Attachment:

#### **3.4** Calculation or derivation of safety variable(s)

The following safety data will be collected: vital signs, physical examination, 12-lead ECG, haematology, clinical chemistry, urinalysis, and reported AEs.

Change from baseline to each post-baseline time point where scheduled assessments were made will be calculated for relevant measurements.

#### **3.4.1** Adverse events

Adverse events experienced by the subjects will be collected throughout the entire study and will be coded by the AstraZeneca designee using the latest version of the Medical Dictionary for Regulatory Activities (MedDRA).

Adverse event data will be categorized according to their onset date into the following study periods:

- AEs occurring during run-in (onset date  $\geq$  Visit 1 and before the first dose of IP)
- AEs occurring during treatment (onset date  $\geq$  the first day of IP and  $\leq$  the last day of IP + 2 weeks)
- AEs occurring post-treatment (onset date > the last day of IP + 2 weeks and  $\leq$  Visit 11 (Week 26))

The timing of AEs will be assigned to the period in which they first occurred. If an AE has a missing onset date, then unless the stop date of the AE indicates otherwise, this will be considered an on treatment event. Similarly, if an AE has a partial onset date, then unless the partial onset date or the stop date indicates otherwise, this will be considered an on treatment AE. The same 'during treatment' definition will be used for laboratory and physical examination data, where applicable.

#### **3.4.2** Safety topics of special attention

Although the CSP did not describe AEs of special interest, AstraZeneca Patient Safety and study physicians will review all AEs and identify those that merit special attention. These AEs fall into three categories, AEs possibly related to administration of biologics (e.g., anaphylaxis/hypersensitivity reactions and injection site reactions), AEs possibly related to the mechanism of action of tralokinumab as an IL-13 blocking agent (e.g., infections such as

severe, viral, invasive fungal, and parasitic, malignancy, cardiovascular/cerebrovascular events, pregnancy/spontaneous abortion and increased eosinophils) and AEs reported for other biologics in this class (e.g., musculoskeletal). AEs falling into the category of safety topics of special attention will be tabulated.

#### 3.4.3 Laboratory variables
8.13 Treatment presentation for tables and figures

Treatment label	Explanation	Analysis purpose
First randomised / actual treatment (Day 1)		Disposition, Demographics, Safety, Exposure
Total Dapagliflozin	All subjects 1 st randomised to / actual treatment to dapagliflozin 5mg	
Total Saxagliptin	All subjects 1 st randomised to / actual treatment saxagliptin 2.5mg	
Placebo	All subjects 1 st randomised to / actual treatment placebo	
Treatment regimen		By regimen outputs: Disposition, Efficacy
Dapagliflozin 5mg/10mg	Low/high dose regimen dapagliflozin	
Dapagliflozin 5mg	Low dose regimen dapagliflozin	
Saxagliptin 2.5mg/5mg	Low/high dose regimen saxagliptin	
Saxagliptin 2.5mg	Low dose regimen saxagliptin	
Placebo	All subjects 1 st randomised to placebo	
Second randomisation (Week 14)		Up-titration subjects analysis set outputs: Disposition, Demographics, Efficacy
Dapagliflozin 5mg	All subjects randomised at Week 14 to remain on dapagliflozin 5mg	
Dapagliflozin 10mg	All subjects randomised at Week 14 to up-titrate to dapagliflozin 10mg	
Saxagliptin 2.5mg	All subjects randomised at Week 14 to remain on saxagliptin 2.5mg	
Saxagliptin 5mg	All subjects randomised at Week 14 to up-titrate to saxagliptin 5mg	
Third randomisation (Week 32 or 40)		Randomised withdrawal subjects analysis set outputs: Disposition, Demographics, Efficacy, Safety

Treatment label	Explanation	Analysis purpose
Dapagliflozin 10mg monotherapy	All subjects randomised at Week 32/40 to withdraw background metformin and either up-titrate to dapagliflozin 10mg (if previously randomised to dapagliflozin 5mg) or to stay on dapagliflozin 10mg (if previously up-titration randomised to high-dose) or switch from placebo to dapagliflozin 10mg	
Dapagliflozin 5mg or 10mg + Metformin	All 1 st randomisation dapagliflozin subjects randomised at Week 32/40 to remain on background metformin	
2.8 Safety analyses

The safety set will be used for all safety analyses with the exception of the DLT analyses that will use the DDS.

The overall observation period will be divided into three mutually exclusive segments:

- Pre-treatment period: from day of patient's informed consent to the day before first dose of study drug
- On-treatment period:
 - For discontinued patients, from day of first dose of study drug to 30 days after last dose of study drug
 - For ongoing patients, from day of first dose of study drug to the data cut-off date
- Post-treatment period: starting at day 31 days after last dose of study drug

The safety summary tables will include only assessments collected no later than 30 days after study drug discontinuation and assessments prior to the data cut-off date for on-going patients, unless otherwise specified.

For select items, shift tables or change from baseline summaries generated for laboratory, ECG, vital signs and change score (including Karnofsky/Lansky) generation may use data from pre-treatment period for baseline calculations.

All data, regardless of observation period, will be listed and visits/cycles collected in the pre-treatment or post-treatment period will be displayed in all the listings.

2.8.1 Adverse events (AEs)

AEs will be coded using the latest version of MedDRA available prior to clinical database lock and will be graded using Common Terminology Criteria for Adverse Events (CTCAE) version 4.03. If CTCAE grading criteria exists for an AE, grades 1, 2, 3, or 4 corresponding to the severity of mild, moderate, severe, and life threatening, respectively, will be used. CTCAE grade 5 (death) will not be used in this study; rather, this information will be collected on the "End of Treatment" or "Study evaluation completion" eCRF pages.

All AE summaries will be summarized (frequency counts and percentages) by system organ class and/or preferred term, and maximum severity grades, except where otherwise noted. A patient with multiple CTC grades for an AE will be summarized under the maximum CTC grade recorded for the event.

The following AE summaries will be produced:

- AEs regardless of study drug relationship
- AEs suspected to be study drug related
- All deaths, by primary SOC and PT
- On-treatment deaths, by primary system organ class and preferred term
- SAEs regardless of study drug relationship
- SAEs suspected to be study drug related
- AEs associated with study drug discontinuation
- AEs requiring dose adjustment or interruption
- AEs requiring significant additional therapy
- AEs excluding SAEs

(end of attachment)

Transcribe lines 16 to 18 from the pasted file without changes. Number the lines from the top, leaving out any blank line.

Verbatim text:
Treatment label	Explanation	Analysis purpose
First randomised / actual treatment (Day 1)		Disposition, Demographics, Safety, Exposure
Total Dapagliflozin	All subjects 1 st randomised to / actual treatment to dapagliflozin 5mg	